It might be that things that are temporal or situational by nature have less lingering interest to scientists, but I wouldn’t say that’s a rule. I tend to agree that it was the title and tone of Anderson’s work and the absolutism he applied to correlations that undercut what he had to say, and pitted scientists against statisticians (not all of whom are eager to join the fight). I still believe he had something important to say, and in my conversation with him he put limits on the value of generalization. It was interesting to see that people working with Web analytics  who responded to my column were the most optimistic about prospects for building pure correlative business advantage. We’re always interested when people vote with their wallets, but other dynamics are always at work on the Web.


I asked DM Review contributor Tom Davenport about this and he says he’s seeing a much more mixed-approach methodology to Web analytics even as we speak. “I saw a presentation not too long ago from the people at e-Bay and it’s just mind-boggling how much qualitative research they do in addition to the quantitative work.”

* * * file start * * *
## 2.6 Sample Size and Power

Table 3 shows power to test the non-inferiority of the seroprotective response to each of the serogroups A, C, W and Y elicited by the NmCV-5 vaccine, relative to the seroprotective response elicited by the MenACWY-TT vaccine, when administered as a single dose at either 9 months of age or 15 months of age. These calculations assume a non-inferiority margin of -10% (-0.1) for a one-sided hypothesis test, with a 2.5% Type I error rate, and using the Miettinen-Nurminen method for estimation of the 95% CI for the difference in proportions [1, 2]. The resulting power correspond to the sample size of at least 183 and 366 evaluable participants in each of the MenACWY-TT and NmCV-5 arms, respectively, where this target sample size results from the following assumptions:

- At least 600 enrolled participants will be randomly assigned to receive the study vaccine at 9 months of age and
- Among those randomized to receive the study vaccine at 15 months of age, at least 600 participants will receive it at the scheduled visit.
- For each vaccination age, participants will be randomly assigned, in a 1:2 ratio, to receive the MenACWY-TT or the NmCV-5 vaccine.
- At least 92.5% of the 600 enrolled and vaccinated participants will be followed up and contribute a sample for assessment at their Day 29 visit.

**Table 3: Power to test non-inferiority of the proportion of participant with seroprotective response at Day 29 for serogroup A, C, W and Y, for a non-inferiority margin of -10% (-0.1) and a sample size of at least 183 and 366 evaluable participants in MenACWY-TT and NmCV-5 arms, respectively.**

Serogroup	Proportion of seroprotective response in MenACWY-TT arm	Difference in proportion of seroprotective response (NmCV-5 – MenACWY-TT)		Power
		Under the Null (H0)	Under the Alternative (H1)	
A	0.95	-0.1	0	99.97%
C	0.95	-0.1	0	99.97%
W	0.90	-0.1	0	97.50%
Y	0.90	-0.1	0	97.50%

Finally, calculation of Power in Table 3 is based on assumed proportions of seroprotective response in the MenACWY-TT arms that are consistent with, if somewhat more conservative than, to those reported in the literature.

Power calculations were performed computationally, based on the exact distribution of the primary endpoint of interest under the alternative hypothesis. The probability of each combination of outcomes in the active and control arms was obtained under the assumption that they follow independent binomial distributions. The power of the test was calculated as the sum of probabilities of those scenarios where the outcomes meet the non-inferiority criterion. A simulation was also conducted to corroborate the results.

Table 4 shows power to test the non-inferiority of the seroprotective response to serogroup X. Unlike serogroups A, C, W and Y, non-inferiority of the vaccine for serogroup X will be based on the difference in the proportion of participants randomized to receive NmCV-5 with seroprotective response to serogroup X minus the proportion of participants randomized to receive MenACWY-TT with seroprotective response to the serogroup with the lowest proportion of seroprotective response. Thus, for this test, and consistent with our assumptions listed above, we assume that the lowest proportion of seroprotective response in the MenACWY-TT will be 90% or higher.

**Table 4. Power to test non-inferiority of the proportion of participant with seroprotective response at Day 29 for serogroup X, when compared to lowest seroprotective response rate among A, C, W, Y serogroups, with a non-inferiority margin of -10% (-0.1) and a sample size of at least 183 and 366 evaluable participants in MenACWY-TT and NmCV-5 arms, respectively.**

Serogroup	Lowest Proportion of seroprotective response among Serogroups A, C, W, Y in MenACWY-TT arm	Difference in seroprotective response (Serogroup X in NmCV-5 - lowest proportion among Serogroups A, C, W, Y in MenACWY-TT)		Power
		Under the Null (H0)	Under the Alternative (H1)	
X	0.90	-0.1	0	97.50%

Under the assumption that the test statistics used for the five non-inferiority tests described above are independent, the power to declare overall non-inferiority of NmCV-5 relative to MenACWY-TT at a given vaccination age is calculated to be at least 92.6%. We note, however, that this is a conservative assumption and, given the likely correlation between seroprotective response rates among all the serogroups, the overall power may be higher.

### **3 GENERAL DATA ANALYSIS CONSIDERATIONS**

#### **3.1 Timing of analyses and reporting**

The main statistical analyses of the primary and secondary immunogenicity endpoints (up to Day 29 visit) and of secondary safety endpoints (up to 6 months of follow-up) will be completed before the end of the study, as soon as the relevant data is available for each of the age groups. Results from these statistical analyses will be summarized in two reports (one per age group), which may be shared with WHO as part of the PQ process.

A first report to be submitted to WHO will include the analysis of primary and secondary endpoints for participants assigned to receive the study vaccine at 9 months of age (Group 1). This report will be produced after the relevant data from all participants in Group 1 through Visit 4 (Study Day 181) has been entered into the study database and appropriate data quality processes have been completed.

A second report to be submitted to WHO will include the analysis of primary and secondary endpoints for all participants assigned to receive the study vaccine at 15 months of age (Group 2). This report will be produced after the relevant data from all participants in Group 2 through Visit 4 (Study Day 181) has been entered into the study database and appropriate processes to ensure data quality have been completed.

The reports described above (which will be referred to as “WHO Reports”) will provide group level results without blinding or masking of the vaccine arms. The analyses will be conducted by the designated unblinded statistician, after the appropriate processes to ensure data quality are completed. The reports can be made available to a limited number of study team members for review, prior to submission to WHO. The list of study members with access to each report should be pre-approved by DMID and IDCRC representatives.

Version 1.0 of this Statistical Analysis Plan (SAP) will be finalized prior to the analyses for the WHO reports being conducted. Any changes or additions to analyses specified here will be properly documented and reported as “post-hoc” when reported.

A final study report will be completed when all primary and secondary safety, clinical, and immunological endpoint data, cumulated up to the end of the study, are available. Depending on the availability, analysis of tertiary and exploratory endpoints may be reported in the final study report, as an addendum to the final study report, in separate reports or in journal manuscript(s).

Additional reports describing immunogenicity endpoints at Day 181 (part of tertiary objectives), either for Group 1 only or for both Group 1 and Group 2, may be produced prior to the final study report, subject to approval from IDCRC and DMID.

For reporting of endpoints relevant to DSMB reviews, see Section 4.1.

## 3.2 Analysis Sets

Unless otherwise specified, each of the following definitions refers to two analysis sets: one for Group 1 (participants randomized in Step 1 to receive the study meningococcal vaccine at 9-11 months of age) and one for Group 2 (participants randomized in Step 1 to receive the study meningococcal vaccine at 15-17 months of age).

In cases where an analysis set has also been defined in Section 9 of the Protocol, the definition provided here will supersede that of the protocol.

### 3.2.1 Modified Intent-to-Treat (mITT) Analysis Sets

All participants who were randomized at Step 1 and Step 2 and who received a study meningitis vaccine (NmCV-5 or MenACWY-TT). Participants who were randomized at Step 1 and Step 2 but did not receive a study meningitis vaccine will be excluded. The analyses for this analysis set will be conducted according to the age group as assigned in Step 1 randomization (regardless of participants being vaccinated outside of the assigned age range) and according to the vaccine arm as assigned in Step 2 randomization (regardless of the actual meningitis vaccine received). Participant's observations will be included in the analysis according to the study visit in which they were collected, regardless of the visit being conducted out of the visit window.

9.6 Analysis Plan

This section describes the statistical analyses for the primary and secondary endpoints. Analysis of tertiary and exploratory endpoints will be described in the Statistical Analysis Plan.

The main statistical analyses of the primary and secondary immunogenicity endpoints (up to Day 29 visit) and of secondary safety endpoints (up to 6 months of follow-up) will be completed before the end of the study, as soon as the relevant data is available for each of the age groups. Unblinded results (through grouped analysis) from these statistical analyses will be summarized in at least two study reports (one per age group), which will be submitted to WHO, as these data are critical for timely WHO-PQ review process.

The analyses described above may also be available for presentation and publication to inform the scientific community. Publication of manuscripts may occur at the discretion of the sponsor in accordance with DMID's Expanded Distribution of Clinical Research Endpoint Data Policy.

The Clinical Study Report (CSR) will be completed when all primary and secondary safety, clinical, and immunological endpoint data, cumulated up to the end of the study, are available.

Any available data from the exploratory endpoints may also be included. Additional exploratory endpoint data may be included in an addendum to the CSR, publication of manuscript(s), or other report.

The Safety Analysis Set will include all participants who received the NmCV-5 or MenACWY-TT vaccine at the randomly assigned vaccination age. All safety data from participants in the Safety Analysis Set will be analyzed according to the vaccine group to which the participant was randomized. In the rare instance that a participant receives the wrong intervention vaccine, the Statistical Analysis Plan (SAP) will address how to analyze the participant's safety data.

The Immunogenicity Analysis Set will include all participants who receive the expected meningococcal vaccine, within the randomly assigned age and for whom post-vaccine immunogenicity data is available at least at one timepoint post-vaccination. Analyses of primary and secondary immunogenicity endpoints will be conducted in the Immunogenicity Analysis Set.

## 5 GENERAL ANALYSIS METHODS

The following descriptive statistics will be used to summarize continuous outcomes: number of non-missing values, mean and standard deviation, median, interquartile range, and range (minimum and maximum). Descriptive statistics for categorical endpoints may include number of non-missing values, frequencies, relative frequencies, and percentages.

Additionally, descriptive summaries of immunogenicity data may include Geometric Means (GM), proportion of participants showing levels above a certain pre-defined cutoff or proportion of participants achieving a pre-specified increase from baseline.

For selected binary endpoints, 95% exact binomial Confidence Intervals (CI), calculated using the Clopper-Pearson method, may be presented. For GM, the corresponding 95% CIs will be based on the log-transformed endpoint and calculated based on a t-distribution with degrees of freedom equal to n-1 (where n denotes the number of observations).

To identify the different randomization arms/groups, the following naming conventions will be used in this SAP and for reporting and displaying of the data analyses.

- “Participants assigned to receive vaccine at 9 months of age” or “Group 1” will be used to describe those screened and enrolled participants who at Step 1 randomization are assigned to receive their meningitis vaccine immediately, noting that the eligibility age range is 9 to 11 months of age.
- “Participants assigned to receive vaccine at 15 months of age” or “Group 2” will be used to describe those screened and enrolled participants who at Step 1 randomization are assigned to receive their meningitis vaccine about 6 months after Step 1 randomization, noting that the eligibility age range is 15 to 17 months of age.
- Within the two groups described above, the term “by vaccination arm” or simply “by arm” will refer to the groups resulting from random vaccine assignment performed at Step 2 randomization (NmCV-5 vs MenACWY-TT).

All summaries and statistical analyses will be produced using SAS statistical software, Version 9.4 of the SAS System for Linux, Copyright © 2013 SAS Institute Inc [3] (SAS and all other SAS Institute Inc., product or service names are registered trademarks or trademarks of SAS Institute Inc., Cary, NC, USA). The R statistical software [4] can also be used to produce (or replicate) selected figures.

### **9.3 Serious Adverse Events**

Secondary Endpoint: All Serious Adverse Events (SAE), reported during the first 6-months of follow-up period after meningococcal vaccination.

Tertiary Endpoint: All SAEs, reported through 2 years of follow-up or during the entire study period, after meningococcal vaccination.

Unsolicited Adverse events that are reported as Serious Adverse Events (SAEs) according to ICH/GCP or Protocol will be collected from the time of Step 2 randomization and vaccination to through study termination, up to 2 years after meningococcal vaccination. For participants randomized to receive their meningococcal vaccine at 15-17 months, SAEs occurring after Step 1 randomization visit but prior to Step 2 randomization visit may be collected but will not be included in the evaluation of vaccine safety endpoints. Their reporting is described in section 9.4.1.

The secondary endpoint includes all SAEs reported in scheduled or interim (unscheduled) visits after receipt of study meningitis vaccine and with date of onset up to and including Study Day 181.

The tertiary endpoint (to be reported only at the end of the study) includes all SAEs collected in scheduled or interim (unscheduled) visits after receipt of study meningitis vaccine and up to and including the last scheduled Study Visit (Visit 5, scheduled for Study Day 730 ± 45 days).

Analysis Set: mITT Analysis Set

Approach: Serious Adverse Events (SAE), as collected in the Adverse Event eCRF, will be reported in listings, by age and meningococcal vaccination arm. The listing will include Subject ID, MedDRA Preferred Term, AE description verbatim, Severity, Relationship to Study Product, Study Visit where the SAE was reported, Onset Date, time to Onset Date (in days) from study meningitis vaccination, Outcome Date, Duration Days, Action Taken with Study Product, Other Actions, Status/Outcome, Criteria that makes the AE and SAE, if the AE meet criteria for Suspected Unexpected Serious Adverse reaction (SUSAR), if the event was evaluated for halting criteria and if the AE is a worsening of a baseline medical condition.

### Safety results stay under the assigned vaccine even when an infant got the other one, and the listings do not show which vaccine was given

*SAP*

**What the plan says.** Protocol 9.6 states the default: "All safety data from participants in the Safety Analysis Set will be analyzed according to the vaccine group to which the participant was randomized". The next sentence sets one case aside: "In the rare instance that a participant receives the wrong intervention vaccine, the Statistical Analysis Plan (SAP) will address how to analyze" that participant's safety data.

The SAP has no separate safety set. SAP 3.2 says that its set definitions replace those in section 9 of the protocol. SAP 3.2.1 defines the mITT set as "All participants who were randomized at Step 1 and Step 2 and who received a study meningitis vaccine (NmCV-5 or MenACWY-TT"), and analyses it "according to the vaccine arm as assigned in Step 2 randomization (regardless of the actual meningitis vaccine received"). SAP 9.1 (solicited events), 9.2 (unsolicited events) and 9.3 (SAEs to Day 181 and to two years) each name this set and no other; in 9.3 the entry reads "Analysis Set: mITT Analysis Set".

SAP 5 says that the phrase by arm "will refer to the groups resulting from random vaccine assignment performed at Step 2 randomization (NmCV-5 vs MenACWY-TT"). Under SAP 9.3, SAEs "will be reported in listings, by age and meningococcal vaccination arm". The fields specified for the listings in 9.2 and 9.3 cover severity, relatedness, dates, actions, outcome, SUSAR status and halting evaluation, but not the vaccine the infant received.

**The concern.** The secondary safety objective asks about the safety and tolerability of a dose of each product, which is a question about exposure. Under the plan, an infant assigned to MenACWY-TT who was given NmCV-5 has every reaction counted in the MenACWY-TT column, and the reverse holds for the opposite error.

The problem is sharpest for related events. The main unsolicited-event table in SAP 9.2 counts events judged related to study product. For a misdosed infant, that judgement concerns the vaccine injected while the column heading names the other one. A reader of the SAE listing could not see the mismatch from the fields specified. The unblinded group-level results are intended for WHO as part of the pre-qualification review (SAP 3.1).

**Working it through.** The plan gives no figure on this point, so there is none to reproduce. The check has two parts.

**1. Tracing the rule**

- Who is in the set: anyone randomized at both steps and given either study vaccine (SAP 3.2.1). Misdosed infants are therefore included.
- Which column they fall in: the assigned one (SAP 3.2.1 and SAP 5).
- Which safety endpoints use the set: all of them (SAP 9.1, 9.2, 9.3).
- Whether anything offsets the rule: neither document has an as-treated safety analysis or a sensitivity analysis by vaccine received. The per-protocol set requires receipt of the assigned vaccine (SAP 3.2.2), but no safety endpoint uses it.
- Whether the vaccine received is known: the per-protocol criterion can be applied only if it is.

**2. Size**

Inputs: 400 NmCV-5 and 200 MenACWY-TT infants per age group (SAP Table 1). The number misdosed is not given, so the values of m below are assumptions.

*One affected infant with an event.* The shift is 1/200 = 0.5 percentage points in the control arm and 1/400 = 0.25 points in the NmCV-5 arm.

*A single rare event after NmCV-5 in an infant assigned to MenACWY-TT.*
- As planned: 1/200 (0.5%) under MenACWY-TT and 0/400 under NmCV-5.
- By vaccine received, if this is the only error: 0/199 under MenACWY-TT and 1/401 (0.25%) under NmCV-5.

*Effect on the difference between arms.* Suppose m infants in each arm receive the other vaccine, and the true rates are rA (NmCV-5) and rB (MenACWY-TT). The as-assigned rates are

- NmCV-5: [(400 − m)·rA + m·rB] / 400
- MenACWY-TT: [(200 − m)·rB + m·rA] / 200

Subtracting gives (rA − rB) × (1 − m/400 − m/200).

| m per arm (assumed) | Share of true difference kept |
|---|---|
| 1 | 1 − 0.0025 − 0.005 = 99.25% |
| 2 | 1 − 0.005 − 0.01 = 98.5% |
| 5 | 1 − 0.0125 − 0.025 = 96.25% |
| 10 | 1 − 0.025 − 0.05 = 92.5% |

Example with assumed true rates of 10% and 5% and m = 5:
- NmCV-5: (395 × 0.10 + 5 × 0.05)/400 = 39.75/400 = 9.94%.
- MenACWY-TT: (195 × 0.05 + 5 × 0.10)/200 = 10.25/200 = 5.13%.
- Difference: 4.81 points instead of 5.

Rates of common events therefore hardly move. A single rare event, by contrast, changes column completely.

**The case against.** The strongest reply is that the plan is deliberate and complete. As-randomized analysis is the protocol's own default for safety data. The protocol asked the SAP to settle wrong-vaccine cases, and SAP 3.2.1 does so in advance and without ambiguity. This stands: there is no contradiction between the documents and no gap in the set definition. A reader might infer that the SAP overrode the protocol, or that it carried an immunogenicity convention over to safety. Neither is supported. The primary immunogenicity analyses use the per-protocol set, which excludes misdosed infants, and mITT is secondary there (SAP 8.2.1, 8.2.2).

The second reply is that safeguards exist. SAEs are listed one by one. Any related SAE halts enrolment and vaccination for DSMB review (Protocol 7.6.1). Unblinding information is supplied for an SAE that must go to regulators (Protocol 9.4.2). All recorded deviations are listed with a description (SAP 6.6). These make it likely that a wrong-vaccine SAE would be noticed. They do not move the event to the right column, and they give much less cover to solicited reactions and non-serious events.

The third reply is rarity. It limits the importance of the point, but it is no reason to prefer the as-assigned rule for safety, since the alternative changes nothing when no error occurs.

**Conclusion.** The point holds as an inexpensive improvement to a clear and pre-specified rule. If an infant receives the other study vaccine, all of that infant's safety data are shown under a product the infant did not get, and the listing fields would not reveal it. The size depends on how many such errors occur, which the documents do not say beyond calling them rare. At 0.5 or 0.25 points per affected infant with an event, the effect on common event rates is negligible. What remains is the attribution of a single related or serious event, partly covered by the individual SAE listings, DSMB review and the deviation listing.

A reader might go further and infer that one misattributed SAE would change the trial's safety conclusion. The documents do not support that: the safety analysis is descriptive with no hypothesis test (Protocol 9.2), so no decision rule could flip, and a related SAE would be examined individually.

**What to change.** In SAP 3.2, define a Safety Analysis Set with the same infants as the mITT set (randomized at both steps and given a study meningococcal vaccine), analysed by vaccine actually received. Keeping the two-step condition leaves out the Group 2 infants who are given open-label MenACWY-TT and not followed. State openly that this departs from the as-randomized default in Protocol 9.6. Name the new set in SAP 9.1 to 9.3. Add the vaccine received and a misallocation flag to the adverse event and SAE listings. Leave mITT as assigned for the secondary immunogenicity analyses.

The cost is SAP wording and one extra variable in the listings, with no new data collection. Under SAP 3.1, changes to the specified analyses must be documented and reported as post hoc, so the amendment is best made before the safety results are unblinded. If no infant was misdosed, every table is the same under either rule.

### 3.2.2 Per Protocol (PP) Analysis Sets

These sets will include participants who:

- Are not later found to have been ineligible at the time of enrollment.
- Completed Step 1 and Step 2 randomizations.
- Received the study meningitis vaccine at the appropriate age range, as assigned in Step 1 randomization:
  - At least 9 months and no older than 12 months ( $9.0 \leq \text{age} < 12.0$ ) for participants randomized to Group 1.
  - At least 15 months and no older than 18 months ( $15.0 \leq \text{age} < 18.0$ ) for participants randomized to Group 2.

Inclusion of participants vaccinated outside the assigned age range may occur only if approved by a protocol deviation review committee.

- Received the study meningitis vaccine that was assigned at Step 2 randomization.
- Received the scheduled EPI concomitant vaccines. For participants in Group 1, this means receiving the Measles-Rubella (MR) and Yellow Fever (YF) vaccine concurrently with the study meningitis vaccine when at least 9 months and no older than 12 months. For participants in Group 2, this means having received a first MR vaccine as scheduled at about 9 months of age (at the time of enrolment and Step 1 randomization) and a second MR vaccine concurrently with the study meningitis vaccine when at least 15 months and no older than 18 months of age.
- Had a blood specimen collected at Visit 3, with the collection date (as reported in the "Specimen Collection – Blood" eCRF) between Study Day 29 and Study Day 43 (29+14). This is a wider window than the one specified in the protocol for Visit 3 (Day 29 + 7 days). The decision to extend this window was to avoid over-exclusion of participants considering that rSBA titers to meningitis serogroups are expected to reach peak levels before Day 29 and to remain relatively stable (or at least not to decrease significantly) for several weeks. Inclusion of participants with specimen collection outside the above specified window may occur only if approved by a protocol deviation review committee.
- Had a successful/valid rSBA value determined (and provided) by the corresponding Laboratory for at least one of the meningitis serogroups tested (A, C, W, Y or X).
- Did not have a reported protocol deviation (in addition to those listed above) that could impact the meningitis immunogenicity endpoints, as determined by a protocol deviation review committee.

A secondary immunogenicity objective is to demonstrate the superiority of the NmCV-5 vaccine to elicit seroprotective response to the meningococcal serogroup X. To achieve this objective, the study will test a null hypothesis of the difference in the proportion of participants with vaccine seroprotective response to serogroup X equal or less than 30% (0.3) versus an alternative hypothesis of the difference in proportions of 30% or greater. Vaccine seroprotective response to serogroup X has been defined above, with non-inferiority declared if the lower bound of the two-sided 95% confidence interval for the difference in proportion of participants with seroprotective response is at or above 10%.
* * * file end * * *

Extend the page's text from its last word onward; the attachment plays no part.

Glanville recalled in his latest column a question he had been challenged with as a high-school student. “Our teacher asked us, ‘Was math discovered or was it invented?’”


When I asked for an answer he offered me this: “In the game, which I believe is a reflection of life itself, things come along and things are phased out. Numbers come along and create an environment that can support your point of view. I love numbers and believe they are significant. But you can’t appreciate the subtleties of individual performance until you are on your field, and there are simply too many things going on out there to keep track of. We also want to agree why the Arctic is melting and we have some compelling information but we don’t yet have a proof for that either. I’ll stick to the best I could come up with for an answer to my teacher. I’d say that math was discovered through the lens of our invention.”


There is much value to be found in statistical correlations, but for whatever we are learning, we’re still creating hypotheses for things to be true as we'd like them, and looking for statistics to support that desire. Whether that’s an indictment of statistics or qualitative thinking, it qualifies the confidence we should assign to empirical observation inside or outside the scientific laboratory.


Note: Some points of view could not be included in the space of this column. Sincere thanks nonetheless to the many folks passed along thoughtful comments.